Submitted to: HortScience
Publication Type: Peer Reviewed Journal
Publication Acceptance Date: 10/15/2012
Publication Date: 12/1/2012
Publication URL: http://handle.nal.usda.gov/10113/58580
Citation: Ehlenfeldt, M.K., Kramer, M.H. 2012. Self-fertility evaluations of northern-adapted rabbiteye blueberry hybrids. HortScience. 47:1837-1842. Interpretive Summary: Rabbiteye blueberry plants are heat tolerant and well adapted to the southern U.S. The USDA is developing new rabbiteye plants adapted to the northern U.S. Before growers can effectively establish rabbiteye blueberry production in the north, additional information is needed on the fertility of new northern-adapted rabbiteye blueberry plants. If plants are not sufficiently fertile, fruit yield is reduced. In this study, we measured the fertility of these new rabbiteye blueberry plants. The results indicated that rabbiteye blueberry plants adapted to the northern U.S. are generally less fertile than highbush blueberry commonly grown in the north and may require measures to ensure adequate pollination for fruit production. However, among the northern-adapted rabbiteye plants we tested, one hybrid was as fertile as highbush blueberry, suggesting that it might be possible to select plants that are well adapted to current northern blueberry production practices. This information is useful to researchers developing northern-adapted rabbiteye blueberry varieties and to growers that may plant these new varieties.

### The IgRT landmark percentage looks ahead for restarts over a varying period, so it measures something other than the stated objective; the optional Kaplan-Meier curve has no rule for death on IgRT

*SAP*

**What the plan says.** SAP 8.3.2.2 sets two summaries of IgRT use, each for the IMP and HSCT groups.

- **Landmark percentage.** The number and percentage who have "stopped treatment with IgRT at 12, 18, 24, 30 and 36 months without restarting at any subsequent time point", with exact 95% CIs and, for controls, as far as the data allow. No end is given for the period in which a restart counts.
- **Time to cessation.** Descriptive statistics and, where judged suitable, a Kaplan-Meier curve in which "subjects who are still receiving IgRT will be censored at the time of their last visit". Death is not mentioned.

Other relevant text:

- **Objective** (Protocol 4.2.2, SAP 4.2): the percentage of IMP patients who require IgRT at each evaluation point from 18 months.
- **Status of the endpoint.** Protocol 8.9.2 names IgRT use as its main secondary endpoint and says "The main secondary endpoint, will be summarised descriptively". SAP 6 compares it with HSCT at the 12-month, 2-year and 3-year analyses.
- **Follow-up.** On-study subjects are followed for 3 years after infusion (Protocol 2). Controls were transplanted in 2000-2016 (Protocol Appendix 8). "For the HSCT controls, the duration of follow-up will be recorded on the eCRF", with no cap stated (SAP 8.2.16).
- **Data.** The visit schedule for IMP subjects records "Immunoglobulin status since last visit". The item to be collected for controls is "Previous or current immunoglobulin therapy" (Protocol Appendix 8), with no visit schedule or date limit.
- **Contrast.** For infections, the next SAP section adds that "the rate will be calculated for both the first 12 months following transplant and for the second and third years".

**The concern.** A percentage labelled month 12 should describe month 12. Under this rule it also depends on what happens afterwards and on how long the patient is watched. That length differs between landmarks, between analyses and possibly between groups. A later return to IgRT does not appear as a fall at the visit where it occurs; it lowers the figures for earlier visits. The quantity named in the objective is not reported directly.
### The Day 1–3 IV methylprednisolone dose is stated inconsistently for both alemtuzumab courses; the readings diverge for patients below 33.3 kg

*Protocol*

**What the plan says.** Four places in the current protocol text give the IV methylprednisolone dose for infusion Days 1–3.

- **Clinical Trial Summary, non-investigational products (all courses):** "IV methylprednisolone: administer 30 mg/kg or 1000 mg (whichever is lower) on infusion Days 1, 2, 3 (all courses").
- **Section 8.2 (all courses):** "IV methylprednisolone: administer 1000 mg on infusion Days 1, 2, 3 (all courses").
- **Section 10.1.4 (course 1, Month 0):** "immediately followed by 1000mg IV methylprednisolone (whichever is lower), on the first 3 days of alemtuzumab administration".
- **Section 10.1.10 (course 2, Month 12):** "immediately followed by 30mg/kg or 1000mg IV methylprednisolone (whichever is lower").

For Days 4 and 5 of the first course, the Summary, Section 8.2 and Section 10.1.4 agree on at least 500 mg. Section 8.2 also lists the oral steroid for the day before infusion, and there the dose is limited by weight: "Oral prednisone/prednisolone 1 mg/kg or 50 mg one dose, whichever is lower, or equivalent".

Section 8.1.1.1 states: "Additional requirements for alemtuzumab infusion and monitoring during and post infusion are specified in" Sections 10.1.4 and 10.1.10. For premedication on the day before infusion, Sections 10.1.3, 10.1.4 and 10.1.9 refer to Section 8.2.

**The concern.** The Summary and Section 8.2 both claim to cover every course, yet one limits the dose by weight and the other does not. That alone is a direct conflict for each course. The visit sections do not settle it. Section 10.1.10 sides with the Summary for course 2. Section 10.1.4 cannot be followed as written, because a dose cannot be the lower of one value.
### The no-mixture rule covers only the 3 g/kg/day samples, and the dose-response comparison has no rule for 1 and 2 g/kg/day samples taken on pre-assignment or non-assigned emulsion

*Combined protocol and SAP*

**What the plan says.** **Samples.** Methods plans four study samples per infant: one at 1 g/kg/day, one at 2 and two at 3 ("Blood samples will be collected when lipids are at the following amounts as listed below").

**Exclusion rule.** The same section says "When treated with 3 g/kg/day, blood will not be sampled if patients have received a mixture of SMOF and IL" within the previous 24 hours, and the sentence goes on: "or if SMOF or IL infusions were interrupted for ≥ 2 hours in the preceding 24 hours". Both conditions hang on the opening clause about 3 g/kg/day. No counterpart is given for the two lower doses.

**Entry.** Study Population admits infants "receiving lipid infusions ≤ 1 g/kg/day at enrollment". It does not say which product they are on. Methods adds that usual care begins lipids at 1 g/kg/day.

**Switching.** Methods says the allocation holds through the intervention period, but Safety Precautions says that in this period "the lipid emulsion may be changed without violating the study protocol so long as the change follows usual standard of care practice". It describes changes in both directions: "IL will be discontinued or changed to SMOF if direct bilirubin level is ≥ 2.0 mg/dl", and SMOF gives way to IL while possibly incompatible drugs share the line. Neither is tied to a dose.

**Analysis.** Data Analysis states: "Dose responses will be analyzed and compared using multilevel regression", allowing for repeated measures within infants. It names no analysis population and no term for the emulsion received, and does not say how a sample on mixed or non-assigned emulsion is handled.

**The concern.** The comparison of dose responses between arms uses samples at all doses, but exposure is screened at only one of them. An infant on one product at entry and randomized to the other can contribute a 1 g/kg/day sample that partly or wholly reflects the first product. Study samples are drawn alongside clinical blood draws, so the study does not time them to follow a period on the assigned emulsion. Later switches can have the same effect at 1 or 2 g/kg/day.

Technical Abstract: Rabbiteye blueberry hybrids that the USDA-ARS program has bred for northern adaptation are combinations of 6x V. ashei Reade, 6x V. constablaei Gray, 4x V. corymbosum L., and 2x V. darrowii Camp germplasm at the hexaploid level, and are generally composed of 50% or greater V. ashei (rabbiteye) germplasm. Four northern-adapted rabbiteye (NRE) selections (US 1043, US 1045, US 1056, US 1057), four rabbiteye cultivar standards (‘Brightwell’, ‘Climax’, ‘Tifblue’, ‘Woodard’), two rabbiteye x V. constablaei hybrid cultivars (‘Little Giant’, ‘Snowflake’), and two highbush cultivars (‘Duke’, ‘Bluecrop’) were pollinated, under greenhouse conditions, with either self-pollen or a multi-cultivar, bulk-pollen mixture (appropriate to ploidy level and species) to determine the relative requirements for cross-pollination among NRE types. Fruit set, berry weight, and seed set were subsequently evaluated. The results suggest that NRE, in general, exhibit cross-pollination needs intermediate to the parent types such that: rabbiteye > northern rabbiteye > highbush (i.e. rabbiteye has the lowest self-fertility and the greatest need for cross-pollination). Considerable variation existed among the NRE selections tested, which suggests that it might be possible to select clones with good levels of self-fertility, potentially equivalent to that of highbush blueberry.